A recent outpouring of naturalistic studies on cooperation brought 3 interesting pieces of research with somewhat counter-intuitive results.
1. Prisoners without dilemmas
The Prisoner’s Dilemma game has been with us since 1950, but only now has someone bothered to check whether actual prisoners behave as predicted by the Nash equilibrium. They don’t. Cooperation flourishes in prison and this may be due to a number of reasons (parochialism to name one). Inmates cooperated 56% of the time whereas students only 37%.
2. Selfish Dictators
The idea that there is a universal willingness to share resources with strangers has been alive since Henrich et al.’s cross-cultural study with Dictator games. A caveat: participants in these games knew that they were participating in an experiment.
In their recent study, Winking and Mizer questioned the external validity of such Dictator Game experiments. The researchers approached people at bus stops close to casinos in Las Vegas offering them free casino chips that could be exchanged for money. The researchers also made sure they had a believable excuse for why they themselves didn’t need the chips. In one of the conditions the experimenter suggested that the person should share the chips with a stranger (“an unmenacing 35-year old male confederate”). In contrast to results obtained in the traditional experimental setting, NO participants gave ANY chips to the stranger.
This is a bit shocking and flips the currently popular view that humans are cooperative by nature. Or, could it be that the money-oriented location had some effect on these findings? Also, the authors mention that “individuals were excluded if they were visibly intoxicated, mentally unstable or homeless” which tells us a bit about the specific decadent aura of Vegas bus stops.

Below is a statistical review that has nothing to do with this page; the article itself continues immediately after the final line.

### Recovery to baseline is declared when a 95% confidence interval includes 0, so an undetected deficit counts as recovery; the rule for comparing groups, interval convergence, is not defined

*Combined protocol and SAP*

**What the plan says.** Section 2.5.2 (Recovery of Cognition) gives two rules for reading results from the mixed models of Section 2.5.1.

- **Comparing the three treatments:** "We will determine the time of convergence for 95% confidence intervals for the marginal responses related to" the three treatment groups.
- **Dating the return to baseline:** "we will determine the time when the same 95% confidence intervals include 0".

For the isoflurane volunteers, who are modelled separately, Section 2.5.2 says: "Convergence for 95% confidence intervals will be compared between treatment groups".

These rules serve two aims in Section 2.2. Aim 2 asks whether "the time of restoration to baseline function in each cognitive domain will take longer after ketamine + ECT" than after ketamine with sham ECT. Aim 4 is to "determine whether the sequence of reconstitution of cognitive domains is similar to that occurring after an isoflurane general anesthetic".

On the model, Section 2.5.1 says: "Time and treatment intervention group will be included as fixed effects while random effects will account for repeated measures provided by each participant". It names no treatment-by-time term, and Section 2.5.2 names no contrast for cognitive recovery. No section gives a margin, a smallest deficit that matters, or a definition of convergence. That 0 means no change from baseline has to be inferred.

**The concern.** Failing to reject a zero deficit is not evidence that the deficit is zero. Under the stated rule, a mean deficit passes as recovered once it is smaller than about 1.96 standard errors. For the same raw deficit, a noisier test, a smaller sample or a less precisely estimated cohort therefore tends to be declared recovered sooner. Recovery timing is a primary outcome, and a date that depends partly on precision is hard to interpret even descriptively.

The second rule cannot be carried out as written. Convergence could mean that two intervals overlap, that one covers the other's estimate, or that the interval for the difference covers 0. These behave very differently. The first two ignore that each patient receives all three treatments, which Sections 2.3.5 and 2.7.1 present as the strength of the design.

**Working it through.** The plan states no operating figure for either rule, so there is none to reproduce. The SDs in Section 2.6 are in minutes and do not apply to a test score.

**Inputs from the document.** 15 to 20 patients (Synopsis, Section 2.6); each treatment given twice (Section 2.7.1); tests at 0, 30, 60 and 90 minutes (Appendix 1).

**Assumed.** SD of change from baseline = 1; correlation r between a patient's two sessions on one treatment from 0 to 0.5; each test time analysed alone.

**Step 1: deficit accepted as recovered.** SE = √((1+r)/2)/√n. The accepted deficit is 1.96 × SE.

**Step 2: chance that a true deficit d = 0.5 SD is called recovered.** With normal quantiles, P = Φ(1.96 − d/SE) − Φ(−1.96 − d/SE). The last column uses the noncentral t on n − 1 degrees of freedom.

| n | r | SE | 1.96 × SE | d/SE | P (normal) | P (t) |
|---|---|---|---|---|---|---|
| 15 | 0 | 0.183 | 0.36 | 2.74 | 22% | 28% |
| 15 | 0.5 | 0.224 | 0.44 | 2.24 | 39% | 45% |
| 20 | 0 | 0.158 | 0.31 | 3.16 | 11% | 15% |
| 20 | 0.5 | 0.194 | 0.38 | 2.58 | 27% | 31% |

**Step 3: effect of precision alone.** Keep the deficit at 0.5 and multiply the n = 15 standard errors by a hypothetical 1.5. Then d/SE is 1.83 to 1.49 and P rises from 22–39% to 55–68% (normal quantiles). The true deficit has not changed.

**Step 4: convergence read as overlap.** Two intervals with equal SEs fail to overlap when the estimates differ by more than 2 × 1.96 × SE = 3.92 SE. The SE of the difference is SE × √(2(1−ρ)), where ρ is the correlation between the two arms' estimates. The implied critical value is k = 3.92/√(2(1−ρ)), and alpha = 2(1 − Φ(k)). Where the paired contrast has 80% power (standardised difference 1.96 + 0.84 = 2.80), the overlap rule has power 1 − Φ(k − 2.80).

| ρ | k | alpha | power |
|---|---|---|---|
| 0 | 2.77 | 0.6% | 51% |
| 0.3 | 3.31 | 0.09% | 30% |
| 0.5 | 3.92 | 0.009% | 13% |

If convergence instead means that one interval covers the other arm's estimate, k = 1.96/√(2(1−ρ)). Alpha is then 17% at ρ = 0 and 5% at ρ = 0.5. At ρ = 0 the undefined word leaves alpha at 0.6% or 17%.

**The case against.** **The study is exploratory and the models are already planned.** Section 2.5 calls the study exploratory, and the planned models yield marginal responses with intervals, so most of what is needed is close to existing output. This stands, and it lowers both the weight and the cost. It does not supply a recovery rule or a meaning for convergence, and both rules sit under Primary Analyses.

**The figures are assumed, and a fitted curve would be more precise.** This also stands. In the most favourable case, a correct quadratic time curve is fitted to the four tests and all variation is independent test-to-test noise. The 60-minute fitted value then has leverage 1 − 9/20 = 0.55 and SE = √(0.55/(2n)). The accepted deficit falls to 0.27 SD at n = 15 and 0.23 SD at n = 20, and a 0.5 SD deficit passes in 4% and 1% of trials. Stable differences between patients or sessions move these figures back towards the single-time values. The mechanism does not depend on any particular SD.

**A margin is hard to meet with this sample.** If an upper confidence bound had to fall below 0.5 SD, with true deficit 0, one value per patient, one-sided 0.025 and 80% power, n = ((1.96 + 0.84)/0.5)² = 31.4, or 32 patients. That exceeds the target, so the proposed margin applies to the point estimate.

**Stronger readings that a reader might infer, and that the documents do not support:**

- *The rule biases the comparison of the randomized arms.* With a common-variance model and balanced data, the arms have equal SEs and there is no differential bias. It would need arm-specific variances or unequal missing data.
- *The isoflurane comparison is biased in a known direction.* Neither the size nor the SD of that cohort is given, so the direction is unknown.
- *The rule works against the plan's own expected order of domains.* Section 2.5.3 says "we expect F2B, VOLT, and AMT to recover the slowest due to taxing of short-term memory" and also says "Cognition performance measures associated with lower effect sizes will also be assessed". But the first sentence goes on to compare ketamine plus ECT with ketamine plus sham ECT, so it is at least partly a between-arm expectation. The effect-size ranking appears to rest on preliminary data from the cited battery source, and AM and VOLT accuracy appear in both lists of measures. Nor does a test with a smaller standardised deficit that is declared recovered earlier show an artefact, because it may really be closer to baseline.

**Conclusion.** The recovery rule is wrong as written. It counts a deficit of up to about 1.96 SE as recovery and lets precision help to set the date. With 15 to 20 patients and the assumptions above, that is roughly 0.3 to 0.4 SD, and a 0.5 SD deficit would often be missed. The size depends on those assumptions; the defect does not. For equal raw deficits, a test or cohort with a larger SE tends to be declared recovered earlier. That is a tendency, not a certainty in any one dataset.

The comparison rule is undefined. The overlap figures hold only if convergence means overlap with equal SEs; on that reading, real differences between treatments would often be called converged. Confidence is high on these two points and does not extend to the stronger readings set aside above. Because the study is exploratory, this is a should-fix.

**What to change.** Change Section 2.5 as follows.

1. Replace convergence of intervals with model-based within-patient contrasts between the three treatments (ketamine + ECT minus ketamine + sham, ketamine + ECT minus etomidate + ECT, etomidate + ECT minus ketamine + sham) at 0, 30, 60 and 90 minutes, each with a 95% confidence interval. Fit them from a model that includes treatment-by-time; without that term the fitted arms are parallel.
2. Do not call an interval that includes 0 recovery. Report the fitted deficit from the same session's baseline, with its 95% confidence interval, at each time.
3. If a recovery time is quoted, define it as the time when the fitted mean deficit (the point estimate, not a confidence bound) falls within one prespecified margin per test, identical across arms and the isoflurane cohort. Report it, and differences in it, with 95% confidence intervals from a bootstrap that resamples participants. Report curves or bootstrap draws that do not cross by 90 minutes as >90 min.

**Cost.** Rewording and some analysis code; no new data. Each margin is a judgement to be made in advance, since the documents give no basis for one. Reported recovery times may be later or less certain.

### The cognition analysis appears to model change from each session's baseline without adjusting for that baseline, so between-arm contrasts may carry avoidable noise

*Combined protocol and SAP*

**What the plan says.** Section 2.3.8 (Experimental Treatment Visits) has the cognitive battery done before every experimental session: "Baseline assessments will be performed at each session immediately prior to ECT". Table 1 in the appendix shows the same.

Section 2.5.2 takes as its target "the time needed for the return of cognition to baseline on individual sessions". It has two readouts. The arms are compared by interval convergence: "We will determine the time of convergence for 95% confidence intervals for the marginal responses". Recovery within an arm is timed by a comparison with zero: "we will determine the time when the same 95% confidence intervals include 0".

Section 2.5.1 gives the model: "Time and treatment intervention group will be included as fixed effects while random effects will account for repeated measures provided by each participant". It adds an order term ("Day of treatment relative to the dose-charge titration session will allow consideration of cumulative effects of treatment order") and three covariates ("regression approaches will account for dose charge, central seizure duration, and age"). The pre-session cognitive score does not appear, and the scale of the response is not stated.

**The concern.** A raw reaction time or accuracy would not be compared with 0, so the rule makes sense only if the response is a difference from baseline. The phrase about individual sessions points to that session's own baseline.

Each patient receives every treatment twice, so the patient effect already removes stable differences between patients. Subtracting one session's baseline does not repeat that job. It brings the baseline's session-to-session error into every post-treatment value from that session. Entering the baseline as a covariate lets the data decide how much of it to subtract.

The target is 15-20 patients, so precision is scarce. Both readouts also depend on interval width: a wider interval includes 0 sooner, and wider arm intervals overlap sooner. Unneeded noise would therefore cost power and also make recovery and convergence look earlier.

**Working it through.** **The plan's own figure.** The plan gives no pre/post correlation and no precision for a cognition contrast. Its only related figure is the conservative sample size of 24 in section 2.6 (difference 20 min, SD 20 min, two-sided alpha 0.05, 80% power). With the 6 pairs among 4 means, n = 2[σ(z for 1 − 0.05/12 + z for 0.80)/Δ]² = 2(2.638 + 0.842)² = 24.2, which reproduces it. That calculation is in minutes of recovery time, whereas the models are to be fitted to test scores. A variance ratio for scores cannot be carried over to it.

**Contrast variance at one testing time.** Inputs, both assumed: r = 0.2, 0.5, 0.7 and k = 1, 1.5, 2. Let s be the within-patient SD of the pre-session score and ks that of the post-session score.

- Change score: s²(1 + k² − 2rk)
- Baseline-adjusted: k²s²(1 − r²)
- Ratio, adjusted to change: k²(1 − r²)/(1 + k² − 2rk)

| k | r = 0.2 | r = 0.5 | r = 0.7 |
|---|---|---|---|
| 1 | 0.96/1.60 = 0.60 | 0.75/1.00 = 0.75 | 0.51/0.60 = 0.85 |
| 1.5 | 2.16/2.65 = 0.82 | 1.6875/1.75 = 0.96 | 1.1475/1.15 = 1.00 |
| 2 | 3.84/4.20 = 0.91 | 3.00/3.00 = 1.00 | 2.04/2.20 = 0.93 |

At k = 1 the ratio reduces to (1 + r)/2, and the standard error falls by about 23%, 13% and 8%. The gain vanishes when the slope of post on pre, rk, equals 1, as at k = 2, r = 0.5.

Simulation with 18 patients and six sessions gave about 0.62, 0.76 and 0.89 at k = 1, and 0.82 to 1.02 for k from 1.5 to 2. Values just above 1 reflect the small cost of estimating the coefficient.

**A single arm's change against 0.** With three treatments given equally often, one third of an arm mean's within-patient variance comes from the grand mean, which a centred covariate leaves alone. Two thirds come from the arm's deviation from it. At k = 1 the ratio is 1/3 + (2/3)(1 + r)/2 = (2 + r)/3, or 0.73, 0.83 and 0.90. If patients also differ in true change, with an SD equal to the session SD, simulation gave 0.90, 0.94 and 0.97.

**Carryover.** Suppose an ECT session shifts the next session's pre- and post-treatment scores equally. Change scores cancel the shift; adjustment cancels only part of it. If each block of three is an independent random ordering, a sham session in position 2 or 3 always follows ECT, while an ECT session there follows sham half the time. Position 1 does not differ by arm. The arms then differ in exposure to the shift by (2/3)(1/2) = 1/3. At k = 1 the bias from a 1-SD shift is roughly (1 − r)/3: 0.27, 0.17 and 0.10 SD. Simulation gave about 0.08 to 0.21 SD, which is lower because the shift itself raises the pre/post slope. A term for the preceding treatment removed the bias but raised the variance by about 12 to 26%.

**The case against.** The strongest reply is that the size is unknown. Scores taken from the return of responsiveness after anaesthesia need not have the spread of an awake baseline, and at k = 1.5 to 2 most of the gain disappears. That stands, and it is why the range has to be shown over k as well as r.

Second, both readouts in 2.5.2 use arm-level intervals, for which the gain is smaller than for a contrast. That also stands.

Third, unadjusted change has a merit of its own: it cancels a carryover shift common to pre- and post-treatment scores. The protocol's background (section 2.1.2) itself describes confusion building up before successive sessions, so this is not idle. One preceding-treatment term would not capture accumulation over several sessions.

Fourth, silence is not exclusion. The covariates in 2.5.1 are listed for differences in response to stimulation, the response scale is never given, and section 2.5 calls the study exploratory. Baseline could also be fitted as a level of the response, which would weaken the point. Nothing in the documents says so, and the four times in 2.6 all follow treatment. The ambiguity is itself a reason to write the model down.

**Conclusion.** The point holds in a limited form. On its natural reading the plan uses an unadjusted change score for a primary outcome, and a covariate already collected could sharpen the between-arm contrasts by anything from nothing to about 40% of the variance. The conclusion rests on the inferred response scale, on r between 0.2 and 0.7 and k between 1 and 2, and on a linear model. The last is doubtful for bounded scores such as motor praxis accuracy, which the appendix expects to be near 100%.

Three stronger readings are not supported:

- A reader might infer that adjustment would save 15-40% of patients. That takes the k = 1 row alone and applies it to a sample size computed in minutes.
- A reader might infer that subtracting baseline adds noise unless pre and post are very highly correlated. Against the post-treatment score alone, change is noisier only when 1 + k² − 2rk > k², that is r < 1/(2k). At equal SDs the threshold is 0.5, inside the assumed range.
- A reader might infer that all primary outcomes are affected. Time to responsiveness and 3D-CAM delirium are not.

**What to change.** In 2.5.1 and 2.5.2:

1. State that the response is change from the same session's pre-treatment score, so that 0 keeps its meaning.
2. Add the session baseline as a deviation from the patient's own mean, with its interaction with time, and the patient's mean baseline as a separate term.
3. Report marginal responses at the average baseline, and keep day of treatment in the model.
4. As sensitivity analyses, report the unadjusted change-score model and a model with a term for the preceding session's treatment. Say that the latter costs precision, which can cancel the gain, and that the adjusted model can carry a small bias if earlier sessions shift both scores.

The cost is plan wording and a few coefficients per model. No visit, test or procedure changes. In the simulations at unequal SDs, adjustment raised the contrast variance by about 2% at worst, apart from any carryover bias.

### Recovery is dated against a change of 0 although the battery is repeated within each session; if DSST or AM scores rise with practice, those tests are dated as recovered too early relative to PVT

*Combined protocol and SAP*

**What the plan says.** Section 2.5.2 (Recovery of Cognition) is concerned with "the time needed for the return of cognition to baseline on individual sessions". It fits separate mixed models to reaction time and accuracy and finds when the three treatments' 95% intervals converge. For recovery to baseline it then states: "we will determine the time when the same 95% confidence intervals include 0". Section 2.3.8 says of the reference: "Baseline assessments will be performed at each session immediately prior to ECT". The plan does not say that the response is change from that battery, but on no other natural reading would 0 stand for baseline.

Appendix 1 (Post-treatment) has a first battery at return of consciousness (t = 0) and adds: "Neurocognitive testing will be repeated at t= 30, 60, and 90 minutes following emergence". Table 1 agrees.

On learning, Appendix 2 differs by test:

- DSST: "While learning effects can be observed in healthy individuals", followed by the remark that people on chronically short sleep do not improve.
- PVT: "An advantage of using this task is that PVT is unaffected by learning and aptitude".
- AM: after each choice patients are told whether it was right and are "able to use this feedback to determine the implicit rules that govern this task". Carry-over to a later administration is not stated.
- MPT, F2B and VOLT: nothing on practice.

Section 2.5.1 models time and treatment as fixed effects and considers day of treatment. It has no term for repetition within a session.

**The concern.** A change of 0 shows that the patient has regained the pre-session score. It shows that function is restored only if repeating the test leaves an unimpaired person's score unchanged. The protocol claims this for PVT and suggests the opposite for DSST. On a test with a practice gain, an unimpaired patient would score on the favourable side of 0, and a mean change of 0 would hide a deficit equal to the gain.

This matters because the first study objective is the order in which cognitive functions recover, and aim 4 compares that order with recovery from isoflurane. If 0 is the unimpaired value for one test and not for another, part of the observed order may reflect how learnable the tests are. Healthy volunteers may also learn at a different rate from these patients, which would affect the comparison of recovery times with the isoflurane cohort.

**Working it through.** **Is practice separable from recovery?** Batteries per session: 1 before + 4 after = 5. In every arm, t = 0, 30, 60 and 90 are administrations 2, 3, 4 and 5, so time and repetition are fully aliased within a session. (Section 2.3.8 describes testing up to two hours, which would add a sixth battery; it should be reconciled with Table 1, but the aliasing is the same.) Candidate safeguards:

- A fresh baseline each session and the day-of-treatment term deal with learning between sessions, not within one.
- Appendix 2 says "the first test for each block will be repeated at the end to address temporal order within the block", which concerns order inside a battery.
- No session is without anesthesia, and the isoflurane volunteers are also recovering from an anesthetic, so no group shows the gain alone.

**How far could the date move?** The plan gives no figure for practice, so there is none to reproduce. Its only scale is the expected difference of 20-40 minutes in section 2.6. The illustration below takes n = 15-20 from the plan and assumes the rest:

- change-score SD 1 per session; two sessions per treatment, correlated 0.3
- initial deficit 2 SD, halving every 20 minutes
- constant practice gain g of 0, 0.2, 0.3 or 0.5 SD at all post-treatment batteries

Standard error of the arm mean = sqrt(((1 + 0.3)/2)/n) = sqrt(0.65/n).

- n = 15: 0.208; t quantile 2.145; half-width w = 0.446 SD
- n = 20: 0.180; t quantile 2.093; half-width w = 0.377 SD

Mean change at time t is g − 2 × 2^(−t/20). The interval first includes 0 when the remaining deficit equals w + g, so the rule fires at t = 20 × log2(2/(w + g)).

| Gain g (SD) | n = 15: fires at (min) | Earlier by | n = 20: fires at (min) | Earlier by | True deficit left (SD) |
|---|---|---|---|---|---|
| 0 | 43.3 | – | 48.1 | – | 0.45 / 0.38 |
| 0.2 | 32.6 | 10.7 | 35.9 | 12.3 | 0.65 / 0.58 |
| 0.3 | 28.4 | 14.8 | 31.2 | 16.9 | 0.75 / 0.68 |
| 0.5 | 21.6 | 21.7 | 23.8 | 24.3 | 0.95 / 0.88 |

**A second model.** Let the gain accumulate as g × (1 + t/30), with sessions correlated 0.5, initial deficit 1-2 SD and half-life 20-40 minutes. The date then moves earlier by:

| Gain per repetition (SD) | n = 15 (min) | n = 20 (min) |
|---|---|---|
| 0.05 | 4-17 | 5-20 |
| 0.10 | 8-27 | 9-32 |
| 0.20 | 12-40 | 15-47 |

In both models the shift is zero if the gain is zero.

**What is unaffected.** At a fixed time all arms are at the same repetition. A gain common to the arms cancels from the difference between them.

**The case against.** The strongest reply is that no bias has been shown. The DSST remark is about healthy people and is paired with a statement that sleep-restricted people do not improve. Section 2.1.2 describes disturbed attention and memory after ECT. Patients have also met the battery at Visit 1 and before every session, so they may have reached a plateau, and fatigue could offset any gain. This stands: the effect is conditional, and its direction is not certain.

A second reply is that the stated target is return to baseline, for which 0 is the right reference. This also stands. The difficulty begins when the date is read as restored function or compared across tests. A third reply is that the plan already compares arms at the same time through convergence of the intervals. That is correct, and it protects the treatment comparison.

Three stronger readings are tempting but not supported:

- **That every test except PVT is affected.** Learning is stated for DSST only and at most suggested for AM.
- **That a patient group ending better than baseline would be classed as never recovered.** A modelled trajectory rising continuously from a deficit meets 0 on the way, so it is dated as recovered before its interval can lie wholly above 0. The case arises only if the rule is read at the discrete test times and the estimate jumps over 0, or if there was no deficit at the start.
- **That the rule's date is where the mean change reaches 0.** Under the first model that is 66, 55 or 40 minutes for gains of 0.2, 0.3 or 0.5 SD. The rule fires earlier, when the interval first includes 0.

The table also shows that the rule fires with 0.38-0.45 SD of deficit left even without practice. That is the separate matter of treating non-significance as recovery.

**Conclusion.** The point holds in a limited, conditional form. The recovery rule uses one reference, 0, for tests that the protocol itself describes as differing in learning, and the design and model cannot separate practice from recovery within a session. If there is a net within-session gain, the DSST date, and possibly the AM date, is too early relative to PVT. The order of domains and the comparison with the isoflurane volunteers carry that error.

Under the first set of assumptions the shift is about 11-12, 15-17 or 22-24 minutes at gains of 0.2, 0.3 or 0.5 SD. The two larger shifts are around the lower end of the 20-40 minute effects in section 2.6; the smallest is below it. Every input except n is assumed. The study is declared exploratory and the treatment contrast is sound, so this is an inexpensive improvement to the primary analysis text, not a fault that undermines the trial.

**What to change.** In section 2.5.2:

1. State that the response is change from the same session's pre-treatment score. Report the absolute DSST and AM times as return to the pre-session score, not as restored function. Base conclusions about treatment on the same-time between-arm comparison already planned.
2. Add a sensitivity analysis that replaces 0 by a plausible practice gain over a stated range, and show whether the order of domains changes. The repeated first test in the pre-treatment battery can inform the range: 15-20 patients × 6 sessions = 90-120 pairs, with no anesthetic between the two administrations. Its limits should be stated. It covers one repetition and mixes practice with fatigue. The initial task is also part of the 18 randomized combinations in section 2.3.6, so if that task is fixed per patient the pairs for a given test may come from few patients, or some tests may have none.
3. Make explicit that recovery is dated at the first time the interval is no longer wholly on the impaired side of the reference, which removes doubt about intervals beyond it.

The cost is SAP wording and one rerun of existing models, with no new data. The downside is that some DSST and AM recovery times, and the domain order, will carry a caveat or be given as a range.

Henrich, J. et al. (2004) Foundations of Human Sociality: Economic Experiments and Ethnographic Evidence from Fifteen Small-Scale Societies. Oxford University Press.
3. A/C martyrs
Having recently visited Florida, I know how important A/C is to Americans. It is very important. Given A/C is something people care so much about in hot US states, using it as a currency for measuring cooperation is a spot-on choice.
Overexploitation of A/C on particulary hot days causes blackouts, making it a nice example of the tragedy of the commons. Some utility companies provide voluntary schemes through which residents can choose to have their A/C adjusted when there is a blackout danger. Of course such an adjustment prevents them from getting their desired temperature.
Yoeli and colleagues looked at how people subscribe to this scheme under various experimental conditions. In line with other studies on participation in public dilemmas they showed that when participation was non-anonymous it was three times higher than when the subscribers could not be identified by other residents.